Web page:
Katie Tyler, K-4 Counselor, firstname.lastname@example.org, 383-1110
Rachel Petrasks, 5-8 Counselor, email@example.com, 383-1202
Prevention Tips for Parents
Children cope with stress in both healthy and unhealthy ways. Coping refers to what a person does in order to “get through” a stressful situation. The way people cope can be influenced by many things, including: age, past traumas, family support, and developmental level. Anger, crying, escape, play, use of fantasy, information seeking, taking a break are all forms of coping. There are things you can do to help your child build healthy coping strategies. For example, be aware of your child’s behaviors and emotions, encourage the expression of feelings, teach your child to problem solve, and model healthy coping techniques yourself. By helping your child build healthy coping strategies you are increasing their healthy relationship skills and decreasing the likelihood that they will hurt themselves or someone else when they are upset or stressed.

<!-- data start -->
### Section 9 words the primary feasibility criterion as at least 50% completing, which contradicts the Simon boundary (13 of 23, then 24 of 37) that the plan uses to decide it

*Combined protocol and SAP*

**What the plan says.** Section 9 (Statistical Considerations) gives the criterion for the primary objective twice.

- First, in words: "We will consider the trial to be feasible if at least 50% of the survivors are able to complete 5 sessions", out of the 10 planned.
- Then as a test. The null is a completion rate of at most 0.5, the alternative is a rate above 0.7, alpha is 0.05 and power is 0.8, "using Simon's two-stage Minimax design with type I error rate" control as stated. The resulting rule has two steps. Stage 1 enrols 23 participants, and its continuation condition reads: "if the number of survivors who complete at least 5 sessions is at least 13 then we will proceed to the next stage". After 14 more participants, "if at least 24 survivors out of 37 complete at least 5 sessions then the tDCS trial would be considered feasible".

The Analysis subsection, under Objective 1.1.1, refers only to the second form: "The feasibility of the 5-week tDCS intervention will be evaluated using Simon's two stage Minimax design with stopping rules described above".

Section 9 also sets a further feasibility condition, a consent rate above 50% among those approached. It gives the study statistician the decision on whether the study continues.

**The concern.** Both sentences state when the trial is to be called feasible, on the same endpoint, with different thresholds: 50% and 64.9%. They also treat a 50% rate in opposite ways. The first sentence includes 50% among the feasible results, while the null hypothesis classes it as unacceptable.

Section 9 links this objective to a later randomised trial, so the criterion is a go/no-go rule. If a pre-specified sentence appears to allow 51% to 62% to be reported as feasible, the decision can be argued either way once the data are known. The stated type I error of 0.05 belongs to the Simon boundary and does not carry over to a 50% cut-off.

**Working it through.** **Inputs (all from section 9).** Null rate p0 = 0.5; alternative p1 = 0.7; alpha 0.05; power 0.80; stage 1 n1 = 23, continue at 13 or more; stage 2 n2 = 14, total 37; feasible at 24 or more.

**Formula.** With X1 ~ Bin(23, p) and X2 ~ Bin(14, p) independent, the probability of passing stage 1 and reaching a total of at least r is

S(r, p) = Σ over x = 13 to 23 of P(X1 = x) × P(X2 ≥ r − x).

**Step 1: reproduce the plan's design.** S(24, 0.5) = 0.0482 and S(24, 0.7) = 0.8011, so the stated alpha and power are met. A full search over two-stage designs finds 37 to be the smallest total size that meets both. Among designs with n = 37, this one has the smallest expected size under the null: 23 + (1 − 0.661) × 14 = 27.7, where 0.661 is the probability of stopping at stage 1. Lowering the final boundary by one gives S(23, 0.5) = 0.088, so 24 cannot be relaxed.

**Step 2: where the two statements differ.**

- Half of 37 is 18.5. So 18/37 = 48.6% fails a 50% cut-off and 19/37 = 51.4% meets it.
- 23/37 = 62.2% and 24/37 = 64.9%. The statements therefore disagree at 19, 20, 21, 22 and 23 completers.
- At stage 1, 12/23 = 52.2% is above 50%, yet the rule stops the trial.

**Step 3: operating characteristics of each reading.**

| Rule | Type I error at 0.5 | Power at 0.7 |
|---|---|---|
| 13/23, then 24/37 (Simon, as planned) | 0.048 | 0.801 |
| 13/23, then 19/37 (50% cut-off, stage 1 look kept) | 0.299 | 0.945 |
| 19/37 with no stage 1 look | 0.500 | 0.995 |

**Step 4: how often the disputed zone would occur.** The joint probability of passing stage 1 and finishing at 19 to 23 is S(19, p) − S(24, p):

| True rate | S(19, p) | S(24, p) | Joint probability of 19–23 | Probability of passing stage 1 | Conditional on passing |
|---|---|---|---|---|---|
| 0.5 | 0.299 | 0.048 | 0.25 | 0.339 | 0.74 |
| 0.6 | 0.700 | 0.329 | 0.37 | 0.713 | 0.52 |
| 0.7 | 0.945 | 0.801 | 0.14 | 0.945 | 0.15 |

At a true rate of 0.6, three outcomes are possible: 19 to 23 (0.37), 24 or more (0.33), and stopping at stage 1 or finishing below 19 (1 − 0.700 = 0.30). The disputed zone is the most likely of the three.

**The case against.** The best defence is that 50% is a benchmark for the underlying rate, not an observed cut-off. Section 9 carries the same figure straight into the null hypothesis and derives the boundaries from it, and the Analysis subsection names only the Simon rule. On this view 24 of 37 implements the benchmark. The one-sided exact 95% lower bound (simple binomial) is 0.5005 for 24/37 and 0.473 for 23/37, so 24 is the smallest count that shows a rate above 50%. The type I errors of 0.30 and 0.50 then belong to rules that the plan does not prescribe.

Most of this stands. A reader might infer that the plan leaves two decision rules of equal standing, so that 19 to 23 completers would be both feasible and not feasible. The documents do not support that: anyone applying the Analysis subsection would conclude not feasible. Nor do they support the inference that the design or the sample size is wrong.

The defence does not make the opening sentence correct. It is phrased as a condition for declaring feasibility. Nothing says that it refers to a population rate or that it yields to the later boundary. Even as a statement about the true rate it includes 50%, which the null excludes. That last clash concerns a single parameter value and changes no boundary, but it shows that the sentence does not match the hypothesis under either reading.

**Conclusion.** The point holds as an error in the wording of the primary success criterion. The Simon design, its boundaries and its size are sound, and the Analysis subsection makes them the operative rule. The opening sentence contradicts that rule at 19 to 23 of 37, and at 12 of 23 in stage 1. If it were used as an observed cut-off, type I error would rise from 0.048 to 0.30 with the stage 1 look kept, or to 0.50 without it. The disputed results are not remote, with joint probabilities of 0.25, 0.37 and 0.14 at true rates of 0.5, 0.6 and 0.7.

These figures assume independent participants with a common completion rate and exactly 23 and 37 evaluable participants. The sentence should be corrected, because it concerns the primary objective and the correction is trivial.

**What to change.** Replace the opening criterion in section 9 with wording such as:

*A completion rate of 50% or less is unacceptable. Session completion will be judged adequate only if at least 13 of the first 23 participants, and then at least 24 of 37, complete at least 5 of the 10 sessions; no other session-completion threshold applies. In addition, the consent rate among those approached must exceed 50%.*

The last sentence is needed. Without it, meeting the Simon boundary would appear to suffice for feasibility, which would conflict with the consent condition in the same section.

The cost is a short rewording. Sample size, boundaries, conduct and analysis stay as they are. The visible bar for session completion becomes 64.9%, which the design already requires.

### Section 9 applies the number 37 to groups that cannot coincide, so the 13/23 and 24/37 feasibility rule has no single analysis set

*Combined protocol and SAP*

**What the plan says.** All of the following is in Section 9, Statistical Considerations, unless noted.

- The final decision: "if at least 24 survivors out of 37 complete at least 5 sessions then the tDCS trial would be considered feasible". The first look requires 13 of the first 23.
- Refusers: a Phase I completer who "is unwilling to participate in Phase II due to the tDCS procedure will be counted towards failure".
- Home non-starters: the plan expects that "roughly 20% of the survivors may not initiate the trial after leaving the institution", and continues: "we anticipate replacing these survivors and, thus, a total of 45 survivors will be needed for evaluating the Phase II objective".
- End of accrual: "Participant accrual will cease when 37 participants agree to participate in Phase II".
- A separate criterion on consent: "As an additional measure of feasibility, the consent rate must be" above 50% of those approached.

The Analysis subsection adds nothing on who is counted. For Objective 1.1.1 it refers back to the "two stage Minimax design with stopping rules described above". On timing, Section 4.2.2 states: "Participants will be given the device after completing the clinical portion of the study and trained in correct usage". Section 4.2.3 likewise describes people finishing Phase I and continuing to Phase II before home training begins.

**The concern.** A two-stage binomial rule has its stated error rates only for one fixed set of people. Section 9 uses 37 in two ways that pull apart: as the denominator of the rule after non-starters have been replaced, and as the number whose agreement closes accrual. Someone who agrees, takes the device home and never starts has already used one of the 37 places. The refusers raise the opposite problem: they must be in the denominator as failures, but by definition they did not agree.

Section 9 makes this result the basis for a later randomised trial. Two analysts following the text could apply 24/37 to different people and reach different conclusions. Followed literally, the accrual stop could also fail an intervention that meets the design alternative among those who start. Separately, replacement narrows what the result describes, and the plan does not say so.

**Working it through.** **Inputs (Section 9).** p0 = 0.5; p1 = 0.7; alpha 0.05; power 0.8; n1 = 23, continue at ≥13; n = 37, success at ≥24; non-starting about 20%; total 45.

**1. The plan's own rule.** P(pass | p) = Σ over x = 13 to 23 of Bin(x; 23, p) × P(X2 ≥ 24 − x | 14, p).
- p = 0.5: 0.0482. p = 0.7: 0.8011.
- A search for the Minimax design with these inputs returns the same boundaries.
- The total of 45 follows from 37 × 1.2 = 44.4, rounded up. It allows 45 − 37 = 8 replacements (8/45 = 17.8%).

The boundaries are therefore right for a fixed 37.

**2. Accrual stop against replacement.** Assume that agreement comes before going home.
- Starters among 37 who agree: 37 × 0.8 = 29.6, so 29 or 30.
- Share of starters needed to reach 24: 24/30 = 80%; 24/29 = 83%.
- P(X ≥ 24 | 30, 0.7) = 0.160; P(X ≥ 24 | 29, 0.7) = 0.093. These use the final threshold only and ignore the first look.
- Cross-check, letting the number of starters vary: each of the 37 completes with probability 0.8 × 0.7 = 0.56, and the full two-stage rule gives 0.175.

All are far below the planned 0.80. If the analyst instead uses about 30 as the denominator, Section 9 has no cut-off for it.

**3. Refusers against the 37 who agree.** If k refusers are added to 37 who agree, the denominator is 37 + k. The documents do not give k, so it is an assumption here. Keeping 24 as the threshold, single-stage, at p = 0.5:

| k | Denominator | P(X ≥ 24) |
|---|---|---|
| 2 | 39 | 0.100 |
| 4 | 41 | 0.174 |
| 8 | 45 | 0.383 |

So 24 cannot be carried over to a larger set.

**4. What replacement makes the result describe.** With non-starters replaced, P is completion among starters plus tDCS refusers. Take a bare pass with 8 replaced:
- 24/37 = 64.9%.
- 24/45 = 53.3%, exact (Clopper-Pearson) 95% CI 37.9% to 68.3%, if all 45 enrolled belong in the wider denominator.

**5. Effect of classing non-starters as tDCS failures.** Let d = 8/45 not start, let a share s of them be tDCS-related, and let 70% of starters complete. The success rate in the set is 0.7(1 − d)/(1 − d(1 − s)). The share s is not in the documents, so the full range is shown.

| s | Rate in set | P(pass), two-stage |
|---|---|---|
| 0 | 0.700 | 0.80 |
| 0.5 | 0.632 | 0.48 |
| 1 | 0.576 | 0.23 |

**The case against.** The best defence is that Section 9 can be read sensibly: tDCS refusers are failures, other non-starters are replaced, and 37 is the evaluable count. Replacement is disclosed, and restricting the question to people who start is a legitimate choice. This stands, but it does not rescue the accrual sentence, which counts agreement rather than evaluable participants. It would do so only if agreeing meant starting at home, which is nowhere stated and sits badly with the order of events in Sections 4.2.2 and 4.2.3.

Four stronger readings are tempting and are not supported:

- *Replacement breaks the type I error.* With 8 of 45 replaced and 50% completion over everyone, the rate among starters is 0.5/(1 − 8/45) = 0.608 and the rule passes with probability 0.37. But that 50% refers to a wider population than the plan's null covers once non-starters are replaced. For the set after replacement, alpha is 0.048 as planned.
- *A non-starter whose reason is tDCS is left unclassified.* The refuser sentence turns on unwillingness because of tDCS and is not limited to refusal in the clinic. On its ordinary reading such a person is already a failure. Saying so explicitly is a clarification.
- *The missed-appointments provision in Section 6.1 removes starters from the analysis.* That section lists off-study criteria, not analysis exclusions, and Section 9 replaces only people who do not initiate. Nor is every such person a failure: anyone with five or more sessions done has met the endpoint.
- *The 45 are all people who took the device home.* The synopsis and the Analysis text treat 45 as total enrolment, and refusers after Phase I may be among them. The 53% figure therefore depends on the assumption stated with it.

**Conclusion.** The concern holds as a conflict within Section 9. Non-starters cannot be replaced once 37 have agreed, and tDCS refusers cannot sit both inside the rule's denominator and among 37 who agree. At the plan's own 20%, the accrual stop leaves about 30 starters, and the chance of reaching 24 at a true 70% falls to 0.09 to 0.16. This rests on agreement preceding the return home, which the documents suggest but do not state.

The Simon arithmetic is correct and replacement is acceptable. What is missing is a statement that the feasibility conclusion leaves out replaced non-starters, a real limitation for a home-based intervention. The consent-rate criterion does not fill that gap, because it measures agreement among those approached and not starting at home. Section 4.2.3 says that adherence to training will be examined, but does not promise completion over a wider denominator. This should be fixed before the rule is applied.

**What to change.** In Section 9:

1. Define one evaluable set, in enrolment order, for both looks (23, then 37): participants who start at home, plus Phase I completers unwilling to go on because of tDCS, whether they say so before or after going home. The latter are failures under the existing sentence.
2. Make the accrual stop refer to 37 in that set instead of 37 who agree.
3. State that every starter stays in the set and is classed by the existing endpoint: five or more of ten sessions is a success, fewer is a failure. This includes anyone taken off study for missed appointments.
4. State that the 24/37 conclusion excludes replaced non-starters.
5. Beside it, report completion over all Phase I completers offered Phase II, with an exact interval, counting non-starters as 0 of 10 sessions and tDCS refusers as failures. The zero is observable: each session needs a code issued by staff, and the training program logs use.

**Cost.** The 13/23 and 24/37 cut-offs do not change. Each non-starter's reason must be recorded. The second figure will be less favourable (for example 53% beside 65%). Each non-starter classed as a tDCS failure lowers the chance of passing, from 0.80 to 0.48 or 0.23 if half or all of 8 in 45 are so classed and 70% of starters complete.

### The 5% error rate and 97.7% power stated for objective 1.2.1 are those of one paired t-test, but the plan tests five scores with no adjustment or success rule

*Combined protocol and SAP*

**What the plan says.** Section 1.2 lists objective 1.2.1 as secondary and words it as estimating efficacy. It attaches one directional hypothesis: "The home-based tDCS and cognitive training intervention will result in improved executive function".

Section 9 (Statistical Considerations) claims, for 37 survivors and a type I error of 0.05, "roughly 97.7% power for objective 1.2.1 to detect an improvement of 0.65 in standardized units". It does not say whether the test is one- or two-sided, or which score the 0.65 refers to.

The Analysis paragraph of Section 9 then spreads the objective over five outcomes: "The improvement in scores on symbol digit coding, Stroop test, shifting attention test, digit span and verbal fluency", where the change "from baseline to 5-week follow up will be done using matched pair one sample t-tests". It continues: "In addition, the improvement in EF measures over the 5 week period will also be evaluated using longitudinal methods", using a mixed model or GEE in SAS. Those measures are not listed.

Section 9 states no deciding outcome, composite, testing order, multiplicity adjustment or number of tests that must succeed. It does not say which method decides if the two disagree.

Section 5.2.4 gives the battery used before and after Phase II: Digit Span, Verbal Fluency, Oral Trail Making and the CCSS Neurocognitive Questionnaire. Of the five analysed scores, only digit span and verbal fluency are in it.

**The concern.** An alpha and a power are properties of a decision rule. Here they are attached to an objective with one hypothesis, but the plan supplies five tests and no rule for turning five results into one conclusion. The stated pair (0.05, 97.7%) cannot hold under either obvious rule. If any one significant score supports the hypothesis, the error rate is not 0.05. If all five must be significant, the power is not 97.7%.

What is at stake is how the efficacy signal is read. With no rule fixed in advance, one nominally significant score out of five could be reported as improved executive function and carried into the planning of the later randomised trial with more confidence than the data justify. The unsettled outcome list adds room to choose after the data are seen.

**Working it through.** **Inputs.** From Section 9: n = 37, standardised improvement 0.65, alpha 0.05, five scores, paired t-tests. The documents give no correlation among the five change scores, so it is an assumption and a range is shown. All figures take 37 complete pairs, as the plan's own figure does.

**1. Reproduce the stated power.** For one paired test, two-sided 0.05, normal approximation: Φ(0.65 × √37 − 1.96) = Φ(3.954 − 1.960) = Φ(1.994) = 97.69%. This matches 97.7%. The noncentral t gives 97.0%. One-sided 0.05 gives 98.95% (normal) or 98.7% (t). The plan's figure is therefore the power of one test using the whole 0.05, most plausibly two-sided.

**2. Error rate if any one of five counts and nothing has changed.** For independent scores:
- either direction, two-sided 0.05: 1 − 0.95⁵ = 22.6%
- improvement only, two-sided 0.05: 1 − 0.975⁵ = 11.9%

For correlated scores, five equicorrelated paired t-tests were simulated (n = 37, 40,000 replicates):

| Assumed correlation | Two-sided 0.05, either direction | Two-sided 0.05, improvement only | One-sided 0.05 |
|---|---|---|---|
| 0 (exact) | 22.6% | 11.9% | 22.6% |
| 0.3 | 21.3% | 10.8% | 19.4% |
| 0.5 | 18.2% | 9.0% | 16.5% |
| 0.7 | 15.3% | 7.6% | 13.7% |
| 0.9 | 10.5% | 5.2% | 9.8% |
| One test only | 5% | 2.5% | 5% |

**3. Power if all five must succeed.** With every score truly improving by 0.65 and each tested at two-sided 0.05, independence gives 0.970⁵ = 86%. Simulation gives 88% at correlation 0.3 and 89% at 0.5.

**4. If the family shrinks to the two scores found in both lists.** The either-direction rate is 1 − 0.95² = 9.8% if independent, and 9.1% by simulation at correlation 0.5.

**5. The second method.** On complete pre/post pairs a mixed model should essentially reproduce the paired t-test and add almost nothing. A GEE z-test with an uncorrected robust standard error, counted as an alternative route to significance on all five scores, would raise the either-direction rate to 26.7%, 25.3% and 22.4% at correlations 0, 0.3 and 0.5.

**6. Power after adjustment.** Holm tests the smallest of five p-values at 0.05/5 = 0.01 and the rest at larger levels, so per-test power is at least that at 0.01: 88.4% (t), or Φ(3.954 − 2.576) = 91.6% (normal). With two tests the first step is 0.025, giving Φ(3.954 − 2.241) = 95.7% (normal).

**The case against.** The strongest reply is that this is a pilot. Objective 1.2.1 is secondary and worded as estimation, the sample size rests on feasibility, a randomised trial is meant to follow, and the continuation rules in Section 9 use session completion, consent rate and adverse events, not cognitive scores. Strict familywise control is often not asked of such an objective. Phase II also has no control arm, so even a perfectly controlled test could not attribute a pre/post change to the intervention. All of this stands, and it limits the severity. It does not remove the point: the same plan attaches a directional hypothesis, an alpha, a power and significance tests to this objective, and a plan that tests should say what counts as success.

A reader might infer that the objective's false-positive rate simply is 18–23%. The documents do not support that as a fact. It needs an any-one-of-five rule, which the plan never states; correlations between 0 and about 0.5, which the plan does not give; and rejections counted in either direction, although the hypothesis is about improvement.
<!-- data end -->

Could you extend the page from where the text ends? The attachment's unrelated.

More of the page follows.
Empathy is the ability to feel or imagine another person’s emotional experience. The ability to empathize is an important part of social and emotional development. Empathy affects an individual’s behavior toward others and the quality of their relationships. Each time you help a child see how his/her behavior has affected someone else you nurture empathy development. Children can be taught to identify and name emotions in others by noticing facial expressions and body language and then to respond in healthy ways. Helping them identify and express their own feelings also builds empathy skills. Empathy helps people feel connected with one another and increases acceptance of differences.
Take an Active Role
Taking an active role in your child’s life is an important protective factor as children who feel connected to a trusted adult are at reduced risk for experiencing a wide range of negative outcomes. Even though children may sometimes act like they don’t care what their parents say, they still want your love, attention, and guidance. Talk to your children, and listen to what they have to say. Ask your child about the people they go to school with or play with. If your child is involved in sports, go to games and practices. Monitor their use of technology; this includes cell phones, social networking sites, and internet use. These actions send a message that you value, love and support your child.
For more information, please see www.pcavt.org